The effect of tanking in the MLB

It’s the biggest thing to hit the MLB since the steroid era. It has and will lead teams to the playoffs, pennant banners, and championship trophies. It’s called tanking. Tanking can be defined as an action a professional sports team does by putting together a team with the full intent on losing so they can receive a better draft pick. In return, those draft picks usually turn into franchise players that a team can build around and make a championship contender.

Now, tanking is prevalent in every major sport in the US except for maybe soccer. However, it is most noticeably in Major League Baseball. Every year after the season, there is an MLB draft so the teams have an opportunity to select young players that become the future of those specific franchises. The MLB decides that order by who has the worst record in the league. The two most prominent examples is the Chicago Cubs and Houston Astros.

First, the Chicago Cubs. Now, the Cubs have always been known for being horrible, but back in 2008 they actually weren’t that bad. They finished that year with a 97-64 record and lost in the National League Division Series (NLDS). It was all downhill from there as they only had one more winning season until 2015. The low during that span of time was in 2012 when the Cubs went 61-101. Consequently, this gave the Cubs the opportunity to draft those highly-touted prospects during the draft. From 2012-2015 the Cubs were either able to draft, trade for, or bring up some of the top players in the league. For example, players such as 2016 NL MVP Kris Bryant, 2016 NL Silver Slugger Addison Russell, and defensive-wizard Javier Baez. The records after 2012 went from 66-96, 73-89, 97-65, 103-58, and 92-70 in 2017. This includes the 2016 World Series the Cubs won to break the Curse of the Billy Goat. This progression of years from drafting, trading, and developing has led to multiple playoff appearances and a world series victory.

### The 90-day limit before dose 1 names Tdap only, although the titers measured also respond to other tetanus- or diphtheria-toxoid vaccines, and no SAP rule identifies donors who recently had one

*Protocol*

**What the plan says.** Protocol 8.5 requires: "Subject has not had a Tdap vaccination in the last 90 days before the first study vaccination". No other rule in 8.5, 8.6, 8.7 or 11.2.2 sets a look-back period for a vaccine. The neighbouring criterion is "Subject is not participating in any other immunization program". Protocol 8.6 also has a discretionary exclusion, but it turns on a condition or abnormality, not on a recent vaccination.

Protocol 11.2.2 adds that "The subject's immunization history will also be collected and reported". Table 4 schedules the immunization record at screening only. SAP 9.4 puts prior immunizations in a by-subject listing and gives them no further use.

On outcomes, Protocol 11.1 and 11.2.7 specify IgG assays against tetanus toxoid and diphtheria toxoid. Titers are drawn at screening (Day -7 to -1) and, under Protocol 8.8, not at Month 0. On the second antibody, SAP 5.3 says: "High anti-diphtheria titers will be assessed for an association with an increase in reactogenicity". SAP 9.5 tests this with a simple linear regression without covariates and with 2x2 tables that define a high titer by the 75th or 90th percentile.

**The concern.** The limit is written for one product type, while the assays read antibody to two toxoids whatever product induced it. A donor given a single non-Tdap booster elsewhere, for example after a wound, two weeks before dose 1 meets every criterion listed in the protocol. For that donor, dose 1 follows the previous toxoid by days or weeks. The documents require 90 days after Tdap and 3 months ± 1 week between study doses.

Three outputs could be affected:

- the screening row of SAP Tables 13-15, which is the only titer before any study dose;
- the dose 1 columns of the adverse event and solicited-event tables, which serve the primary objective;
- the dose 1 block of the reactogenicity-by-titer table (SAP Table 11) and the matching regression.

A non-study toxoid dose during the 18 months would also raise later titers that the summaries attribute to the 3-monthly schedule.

The other example is actually the 2017 World Series champions in the Houston Astros. Coming into the 2017 season, the Astros only had three winning seasons since 2008. This included three straight years when they won less than 60 games and lost more than 100 games. Yet again, this gave the Astros the chance to draft and trade for franchise players such as 2015 AL Rookie of the Year Carlos Correa, three-time AL batting champion Jose Altuve, and 2015 AL Cy Young winner Dallas Keuchel. As a result, the Astros have made it to the postseason two out of the past three years and won the 2017 World Series with almost all of their core players locked up for years to come.

The Astros and Cubs both have proven that the tanking method in the MLB works to perfection and can lead to championship rings. There is teams already in the process of this strategy such as the Chicago White Sox and Atlanta Braves who currently have some of the farm systems in the MLB. For the past couple of seasons, those teams have traded or released players that either cost too much money or are too good.

Unfortunately, this might be good for the long term but it’s bad in the short term. Putting together bad teams on the field in order to lose just destroys the purpose of the fans coming to the games. Now, I do understand an MLB game is an experience on its own but one of the major factors of coming to a game is watch that team win. No winning equals no fans which equals no money. Let’s take the Astros payroll and fan attendance from 2012-2014. The Astros payroll was the lowest in the MLB two out of those three years with as low as only $22 million. Their attendance never go above 1.7 million people which is pretty low for an MLB franchise. Now let’s take the payroll and fan attendance from 2015-2017. The payroll was still relatively low having the second lowest in 2015, lowest in 2016, and then jumping to the 18th highest in 2017. As a result, their teams got better which boosted their fan attendance. From 2014 to 2015, the fan attendance went from 1.7 to 2.1 million people. In 2016, it grew it 2.3 million people and then to 2.4 million people in 2017.

Like all things, there is a good part about tanking and then there’s a bad part about it. There are the dark years where the team is really bad, no one comes to the game, and not a lot of money to being made. Then there’s the good years where the team are championship contenders, the stands are packed, and business is booming. It is a two-edged sword which is what many things are. The tanking phenomenon will be continued to be used because as shown, it works. The MLB just has to make sure nothing gets out of hand because professional franchises have shown they need to be controlled sometimes. So, sit down, get ready, and watch your favorite team take on the roller coaster of what is the strategy of tanking. Just remember, it’s tanking’s world, we’re just living in it.

Chicago Cubs starting pitcher Jose Quintana works against the St. Louis Cardinals on September 17, 2017, at Wrigley Field in Chicago. (Armando L. Sanchez/Chicago Tribune/TNS)